The Year of Post-Truth: the forecast is far from rosy
A worrying aspect of Trump’s team is the number of key roles for business tycoons
US president-elect Donald Trump: his tendency to disregard facts in favour of opinion is most obvious in matters of science, but it is just as worrying in areas such as economics and foreign policy. Photograph: Joshua Roberts/Reuters
What was the most significant event of 2016 for scientists? For physicists, perhaps the detection of gravitational waves by the Ligo experiment, a stunning confirmation of a key prediction of Einstein’s general theory of relativity. For environmentalists, perhaps the observation of the highest temperature ever recorded in wintertime at the North Pole, yet another ominous warning of global warming.
However, such milestones pale into insignificance in comparison with an event that occurred in the United States on November 8th, 2016; the election of the property tycoon and reality TV star Donald Trump to the White House.
Apparently, Trump’s election came as a shock to pollsters, political experts and media pundits. One wonders why, given Trump’s personification of the American dream of being both rich and famous. Indeed, the candidate enjoyed a constant presence in many American living rooms throughout the election campaign, courtesy of a starring role in The Apprentice.
Does the US election result matter? Granted, Trump’s campaign for the presidency appeared to be based on fear, dislike of foreigners and protectionism, while many of his public utterances suggested a personal tendency towards sexism, racism and misogynism. Such is politics – and surely such character flaws are only a problem for some people, now known as the “liberal elite”?
In fact, Trump’s campaign was suggestive of something far more dangerous, at least for the scientist: a marked inability to distinguish fact from opinion and a strong tendency to disregard well-established facts in favour of fixed ideology.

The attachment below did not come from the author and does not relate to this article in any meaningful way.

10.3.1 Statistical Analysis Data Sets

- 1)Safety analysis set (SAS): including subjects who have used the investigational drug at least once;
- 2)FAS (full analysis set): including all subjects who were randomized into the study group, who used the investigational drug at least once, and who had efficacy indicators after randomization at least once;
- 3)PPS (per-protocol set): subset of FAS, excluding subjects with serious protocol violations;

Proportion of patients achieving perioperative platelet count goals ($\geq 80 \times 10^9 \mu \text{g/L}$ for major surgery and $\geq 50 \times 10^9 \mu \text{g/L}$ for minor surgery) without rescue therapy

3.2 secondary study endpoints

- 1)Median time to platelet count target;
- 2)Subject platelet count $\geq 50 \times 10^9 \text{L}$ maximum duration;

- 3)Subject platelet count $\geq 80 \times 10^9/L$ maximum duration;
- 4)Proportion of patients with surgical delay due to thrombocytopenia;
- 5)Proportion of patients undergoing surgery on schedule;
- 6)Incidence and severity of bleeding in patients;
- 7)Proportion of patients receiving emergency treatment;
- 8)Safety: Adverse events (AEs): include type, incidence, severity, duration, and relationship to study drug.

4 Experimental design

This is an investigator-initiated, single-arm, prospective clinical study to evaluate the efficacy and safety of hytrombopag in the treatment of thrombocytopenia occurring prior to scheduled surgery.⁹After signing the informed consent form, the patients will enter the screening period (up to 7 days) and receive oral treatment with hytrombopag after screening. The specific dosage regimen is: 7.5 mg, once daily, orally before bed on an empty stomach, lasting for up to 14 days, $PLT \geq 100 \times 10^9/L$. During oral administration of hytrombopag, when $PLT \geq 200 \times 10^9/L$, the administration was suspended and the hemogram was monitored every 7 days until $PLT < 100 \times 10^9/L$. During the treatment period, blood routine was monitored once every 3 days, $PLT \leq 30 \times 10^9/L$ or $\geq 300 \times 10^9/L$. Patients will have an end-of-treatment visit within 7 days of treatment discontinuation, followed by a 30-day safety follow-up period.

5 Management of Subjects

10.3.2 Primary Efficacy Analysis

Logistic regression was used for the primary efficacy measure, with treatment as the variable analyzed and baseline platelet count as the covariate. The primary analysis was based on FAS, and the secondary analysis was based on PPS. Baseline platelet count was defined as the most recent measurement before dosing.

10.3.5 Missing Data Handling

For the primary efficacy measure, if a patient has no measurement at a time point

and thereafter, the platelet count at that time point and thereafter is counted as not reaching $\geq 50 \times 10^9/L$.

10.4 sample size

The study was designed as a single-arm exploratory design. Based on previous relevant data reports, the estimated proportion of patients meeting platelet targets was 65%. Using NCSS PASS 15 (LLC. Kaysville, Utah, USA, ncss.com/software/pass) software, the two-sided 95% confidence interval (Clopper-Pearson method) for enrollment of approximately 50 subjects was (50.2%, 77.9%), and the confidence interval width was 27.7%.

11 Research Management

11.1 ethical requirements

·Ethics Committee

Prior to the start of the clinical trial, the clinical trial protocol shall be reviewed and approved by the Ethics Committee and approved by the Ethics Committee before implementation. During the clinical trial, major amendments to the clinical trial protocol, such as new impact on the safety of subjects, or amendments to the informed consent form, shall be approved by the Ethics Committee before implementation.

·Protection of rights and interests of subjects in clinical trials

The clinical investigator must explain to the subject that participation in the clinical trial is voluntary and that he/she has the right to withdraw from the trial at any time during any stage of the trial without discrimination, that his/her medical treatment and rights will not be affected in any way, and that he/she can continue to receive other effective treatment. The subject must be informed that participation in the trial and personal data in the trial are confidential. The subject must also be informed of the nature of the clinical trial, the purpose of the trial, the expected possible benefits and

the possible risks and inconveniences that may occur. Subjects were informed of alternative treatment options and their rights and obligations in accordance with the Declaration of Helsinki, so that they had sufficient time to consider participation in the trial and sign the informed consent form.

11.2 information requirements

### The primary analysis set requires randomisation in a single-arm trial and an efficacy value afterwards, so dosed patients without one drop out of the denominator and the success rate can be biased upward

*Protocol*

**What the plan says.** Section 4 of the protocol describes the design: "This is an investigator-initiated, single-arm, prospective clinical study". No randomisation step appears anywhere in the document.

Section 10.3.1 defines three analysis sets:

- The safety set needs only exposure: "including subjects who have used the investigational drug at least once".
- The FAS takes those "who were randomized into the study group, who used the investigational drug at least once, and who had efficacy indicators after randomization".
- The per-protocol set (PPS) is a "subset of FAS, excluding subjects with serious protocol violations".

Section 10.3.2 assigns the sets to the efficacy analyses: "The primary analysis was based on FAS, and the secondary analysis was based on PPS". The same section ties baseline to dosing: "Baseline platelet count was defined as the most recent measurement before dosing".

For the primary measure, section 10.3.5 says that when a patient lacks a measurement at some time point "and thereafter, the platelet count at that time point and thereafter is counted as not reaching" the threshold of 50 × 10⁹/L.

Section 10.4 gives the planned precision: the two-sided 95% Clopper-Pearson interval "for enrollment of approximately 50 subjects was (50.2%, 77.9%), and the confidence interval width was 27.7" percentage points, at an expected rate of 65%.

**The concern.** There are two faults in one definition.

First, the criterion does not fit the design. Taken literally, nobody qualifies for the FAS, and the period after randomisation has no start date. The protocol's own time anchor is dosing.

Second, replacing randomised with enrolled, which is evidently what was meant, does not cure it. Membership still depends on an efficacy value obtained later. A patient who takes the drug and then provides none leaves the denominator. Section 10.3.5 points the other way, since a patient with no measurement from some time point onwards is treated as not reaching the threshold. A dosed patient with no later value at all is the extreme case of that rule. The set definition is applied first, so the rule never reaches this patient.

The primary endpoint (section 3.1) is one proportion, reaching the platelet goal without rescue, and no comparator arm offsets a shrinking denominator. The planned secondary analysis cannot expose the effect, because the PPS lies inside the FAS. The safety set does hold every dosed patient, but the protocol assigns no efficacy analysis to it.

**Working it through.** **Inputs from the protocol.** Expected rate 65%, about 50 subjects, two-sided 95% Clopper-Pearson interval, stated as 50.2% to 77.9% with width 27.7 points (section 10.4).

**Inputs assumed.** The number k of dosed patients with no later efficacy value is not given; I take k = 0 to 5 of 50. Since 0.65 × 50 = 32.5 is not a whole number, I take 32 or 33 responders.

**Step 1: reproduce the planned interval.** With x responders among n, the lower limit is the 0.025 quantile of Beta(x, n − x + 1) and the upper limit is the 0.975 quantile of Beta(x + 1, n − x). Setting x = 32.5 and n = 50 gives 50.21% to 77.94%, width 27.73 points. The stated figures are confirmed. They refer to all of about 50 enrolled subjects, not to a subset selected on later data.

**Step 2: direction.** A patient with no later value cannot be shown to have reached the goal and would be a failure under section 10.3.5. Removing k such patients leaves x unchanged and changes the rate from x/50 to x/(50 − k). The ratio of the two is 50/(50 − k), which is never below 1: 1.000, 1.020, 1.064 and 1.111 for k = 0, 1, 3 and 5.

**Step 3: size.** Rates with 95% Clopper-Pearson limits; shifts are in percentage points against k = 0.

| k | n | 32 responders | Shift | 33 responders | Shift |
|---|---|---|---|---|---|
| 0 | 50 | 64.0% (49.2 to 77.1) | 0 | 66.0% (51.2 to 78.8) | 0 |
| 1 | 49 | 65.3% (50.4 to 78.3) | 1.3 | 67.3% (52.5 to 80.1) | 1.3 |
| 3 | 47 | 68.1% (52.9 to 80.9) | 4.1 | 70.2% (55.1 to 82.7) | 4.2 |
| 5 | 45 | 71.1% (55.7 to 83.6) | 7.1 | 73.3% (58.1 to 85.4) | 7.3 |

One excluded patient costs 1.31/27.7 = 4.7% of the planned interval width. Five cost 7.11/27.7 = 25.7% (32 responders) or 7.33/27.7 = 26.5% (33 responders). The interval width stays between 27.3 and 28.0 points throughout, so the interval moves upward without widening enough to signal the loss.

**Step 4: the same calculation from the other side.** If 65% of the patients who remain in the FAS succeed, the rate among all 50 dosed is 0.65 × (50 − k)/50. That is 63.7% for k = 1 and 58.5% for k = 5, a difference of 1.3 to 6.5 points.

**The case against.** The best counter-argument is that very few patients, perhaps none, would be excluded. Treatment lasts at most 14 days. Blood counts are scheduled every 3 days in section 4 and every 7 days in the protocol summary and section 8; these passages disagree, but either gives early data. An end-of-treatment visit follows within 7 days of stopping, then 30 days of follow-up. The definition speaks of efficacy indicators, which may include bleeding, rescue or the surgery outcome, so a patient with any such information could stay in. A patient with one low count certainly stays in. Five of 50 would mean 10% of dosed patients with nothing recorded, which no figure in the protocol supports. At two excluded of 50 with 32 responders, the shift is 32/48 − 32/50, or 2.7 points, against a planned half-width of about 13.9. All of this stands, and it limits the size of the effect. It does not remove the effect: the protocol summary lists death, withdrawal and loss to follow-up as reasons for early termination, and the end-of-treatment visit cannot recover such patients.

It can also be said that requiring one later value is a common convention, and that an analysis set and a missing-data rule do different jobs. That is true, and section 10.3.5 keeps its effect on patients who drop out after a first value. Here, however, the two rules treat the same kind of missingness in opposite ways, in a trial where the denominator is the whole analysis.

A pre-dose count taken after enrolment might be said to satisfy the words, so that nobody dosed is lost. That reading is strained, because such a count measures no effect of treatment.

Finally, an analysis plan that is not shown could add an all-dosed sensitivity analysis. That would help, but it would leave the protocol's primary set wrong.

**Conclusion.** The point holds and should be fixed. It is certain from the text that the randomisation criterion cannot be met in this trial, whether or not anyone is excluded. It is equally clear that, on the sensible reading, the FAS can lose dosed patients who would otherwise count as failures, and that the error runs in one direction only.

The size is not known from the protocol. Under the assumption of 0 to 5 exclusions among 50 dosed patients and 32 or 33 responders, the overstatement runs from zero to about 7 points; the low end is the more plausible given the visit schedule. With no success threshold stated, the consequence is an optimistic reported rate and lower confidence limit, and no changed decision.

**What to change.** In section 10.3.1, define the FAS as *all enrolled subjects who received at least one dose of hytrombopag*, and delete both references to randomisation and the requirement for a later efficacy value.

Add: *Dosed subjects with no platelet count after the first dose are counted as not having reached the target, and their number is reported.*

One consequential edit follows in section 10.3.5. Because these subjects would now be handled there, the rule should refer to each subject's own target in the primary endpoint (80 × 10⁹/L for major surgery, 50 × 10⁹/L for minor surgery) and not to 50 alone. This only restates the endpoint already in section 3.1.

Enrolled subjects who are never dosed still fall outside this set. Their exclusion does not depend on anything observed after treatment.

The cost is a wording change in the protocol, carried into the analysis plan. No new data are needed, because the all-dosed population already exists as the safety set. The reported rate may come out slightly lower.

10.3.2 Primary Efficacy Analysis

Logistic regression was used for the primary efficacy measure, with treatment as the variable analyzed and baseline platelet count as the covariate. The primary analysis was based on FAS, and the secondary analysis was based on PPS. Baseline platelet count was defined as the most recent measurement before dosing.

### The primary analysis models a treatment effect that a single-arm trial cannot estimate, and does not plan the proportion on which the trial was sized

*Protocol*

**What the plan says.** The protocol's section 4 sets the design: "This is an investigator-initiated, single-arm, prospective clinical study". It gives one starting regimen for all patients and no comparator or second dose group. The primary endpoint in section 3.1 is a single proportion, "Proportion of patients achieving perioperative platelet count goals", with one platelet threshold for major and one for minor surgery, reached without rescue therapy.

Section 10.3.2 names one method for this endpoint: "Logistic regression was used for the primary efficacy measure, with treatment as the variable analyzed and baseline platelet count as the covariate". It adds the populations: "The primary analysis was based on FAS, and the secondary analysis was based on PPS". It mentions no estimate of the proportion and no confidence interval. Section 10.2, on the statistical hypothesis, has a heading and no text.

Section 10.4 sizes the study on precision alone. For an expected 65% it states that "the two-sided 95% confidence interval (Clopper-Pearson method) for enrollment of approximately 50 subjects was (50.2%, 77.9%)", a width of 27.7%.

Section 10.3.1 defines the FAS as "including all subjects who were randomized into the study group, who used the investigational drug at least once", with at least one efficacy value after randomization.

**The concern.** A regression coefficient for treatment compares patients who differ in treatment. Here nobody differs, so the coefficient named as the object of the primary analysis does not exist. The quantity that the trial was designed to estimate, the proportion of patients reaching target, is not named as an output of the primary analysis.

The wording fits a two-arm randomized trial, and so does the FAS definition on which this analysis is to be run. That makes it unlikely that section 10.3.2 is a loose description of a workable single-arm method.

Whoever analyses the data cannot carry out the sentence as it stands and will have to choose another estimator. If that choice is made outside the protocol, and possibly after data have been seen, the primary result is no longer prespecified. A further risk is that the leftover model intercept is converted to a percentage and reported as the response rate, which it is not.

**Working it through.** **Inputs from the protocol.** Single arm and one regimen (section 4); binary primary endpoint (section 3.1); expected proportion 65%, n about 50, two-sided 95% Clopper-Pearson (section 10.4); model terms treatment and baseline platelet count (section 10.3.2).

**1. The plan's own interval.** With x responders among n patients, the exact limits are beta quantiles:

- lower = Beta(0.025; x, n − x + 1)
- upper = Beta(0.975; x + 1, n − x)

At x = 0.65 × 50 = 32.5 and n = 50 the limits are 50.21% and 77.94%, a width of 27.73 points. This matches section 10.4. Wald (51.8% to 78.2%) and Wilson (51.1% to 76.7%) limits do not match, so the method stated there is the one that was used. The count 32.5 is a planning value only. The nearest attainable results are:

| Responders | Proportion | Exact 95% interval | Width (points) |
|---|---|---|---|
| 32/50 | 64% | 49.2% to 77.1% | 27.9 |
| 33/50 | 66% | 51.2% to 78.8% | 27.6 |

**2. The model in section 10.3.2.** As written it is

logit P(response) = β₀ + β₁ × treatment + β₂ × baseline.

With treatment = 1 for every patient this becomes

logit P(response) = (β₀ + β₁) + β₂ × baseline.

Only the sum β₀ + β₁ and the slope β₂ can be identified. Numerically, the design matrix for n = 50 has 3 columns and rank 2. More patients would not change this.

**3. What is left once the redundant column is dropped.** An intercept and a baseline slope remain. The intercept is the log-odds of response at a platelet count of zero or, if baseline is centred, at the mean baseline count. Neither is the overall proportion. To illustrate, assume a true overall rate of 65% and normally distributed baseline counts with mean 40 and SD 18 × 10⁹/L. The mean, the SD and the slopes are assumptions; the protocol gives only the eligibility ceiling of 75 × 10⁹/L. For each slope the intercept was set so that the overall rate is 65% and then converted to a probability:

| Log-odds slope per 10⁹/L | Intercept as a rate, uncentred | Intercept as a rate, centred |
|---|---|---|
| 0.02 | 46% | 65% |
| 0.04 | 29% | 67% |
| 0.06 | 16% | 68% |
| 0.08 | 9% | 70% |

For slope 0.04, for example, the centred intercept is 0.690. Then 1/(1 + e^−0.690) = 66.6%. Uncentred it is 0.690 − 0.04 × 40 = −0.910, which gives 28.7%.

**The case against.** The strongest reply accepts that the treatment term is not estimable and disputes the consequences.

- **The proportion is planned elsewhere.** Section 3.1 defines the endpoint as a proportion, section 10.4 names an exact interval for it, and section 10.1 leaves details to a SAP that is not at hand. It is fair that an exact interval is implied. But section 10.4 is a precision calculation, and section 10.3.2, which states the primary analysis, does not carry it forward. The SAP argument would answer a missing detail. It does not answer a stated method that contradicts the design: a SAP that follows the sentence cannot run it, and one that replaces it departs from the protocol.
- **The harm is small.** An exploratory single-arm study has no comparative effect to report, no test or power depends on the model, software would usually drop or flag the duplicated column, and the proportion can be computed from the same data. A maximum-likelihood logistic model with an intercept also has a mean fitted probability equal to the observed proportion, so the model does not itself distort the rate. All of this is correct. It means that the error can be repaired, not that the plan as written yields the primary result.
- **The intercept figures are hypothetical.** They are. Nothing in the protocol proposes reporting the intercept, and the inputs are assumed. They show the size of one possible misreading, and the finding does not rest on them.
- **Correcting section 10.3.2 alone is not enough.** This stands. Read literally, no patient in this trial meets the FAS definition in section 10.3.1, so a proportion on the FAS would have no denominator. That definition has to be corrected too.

This “post-truth” world view has become more and more apparent as the new president-elect chooses his administration. Time and again, candidates are being selected for high office on the basis of their loyalty or world view, rather than any expertise in a particular area. For example, control of the US Environmental Protection Agency, a hugely important body, is to be handed to Scott Pruitt, the Oklahoma attorney general who has spent six years waging war against the EPA’s climate and clean air initiatives.
Similarly, Trump’s senior science adviser, Bob Walker, has advocated a substantial reduction in Nasa’s geosciences division, dismissing its work as “heavily politicised”. Thus, one of the world’s largest centres for research in environmental and climate science faces closure at the whim of newly appointed politicians who know nothing of science – and who apparently do not want to know.
Trump’s tendency to disregard facts in favour of opinion is most obvious in matters of science, but it is just as worrying in areas such as economics and foreign policy. Where world leaders despair at Vladimir Putin’s expansionist policies, Trump has declared unbounded admiration for the Russian leader. Where economists applaud Obamacare for providing affordable health insurance to millions of Americans for the first time, the president-elect has declared Obamacare “a disaster” and appointed one of the scheme’s bitterest critics to ‘reform’ healthcare.
To be fair, Trump’s apparent inability to distinguish between facts and ideology is hardly unique. As pointed out by Prof John Fitzgerald in this newspaper last week, the US Republican Party has long pursued an economic doctrine that is based on a particular world view rather than sound economics. Indeed, the GOP’s insistence that tax cuts for the wealthy are self-financing flies in the face of a mountain of evidence to the contrary. As a direct result, recent Republican administrations have left the US with large deficits, despite a great deal of talk of “fiscal conservatism”.
Indeed, one of the most worrying aspects of the Trump’s “dream team” is the number of key government roles handed to tycoons in business and banking. Once limited to the lobbying of incumbent politicians, corporate hawks will now hold the levers of power in the world’s largest economy. It seems inevitable that these appointments will see a substantial decrease in the regulation of banking and finance, only eight years since the world has seen the disastrous consequences of just such unregulated capitalism.
Thus, Trump’s White House shows every sign of becoming an inflexible, ideologically driven administration similar to the presidency of George W Bush. That presidency saw a war that destabilised large regions of the Middle East, a worldwide recession that put millions out of work and a marked inaction on the very real threat of climate change. One can never predict the future but the forecast is far from rosy.
Dr Cormac O’Raifeartaigh lectures in physics at Waterford Institute of Technology and is a fellow of the Royal Astronomical Society